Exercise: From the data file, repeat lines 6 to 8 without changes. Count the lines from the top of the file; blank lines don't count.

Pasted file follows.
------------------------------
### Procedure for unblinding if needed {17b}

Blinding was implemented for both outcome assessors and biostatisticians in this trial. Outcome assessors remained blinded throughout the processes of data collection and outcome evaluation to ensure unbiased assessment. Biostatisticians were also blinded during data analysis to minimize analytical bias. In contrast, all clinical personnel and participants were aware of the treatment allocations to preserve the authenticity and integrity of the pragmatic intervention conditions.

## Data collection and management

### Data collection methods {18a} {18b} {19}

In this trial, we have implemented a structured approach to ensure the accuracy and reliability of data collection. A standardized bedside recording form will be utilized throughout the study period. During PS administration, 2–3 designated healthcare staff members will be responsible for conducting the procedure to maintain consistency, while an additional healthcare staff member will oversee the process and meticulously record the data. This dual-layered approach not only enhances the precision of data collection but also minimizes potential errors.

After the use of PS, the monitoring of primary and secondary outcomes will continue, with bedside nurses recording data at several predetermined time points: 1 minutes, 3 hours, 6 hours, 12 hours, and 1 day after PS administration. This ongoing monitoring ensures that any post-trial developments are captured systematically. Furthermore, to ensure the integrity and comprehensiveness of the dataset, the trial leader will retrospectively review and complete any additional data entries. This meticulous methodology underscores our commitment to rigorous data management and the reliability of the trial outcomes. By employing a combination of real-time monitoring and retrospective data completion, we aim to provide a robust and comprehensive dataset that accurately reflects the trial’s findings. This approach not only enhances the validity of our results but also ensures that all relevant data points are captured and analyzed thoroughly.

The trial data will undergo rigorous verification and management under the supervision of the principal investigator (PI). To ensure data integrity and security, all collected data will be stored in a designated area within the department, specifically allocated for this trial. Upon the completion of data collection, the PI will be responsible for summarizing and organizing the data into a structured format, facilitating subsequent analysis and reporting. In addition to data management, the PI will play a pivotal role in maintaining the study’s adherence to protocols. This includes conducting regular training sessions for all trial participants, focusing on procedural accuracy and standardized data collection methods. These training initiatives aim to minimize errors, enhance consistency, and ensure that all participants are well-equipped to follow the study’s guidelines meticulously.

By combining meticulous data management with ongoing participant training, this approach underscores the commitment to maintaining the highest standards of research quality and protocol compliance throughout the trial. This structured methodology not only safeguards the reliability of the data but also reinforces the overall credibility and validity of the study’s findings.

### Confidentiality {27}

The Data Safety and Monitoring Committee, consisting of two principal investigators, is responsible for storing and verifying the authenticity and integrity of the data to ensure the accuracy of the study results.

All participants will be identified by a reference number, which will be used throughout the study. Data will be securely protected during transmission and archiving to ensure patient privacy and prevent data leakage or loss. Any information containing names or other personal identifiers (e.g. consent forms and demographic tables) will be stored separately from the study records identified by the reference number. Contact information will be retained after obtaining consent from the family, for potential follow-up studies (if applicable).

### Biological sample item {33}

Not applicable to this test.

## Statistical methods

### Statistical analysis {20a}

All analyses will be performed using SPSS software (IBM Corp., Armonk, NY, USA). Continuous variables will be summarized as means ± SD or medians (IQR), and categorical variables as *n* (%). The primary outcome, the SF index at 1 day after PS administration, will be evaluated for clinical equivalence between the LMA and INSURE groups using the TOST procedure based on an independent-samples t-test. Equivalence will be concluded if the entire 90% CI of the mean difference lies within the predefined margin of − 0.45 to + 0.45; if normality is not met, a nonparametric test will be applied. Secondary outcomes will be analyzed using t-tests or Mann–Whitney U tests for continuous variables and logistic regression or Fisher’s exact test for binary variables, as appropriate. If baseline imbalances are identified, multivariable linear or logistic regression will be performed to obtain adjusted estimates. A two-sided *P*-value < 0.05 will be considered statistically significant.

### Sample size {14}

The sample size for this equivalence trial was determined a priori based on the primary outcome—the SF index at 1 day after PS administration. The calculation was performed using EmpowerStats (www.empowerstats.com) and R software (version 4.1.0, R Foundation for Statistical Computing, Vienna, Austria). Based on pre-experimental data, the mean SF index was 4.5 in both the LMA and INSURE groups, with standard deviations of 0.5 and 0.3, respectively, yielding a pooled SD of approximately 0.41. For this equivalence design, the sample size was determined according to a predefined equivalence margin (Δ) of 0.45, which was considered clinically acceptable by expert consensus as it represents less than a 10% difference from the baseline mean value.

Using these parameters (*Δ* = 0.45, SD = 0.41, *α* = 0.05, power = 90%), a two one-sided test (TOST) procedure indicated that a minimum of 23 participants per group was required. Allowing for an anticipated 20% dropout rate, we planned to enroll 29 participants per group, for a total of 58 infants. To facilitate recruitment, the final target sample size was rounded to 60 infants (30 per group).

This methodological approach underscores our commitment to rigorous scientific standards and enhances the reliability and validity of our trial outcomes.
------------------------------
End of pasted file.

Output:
After the use of PS, the monitoring of primary and secondary outcomes will continue, with bedside nurses recording data at several predetermined time points: 1 minutes, 3 hours, 6 hours, 12 hours, and 1 day after PS administration. This ongoing monitoring ensures that any post-trial developments are captured systematically. Furthermore, to ensure the integrity and comprehensiveness of the dataset, the trial leader will retrospectively review and complete any additional data entries. This meticulous methodology underscores our commitment to rigorous data management and the reliability of the trial outcomes. By employing a combination of real-time monitoring and retrospective data completion, we aim to provide a robust and comprehensive dataset that accurately reflects the trial’s findings. This approach not only enhances the validity of our results but also ensures that all relevant data points are captured and analyzed thoroughly.

The trial data will undergo rigorous verification and management under the supervision of the principal investigator (PI). To ensure data integrity and security, all collected data will be stored in a designated area within the department, specifically allocated for this trial. Upon the completion of data collection, the PI will be responsible for summarizing and organizing the data into a structured format, facilitating subsequent analysis and reporting. In addition to data management, the PI will play a pivotal role in maintaining the study’s adherence to protocols. This includes conducting regular training sessions for all trial participants, focusing on procedural accuracy and standardized data collection methods. These training initiatives aim to minimize errors, enhance consistency, and ensure that all participants are well-equipped to follow the study’s guidelines meticulously.

By combining meticulous data management with ongoing participant training, this approach underscores the commitment to maintaining the highest standards of research quality and protocol compliance throughout the trial. This structured methodology not only safeguards the reliability of the data but also reinforces the overall credibility and validity of the study’s findings.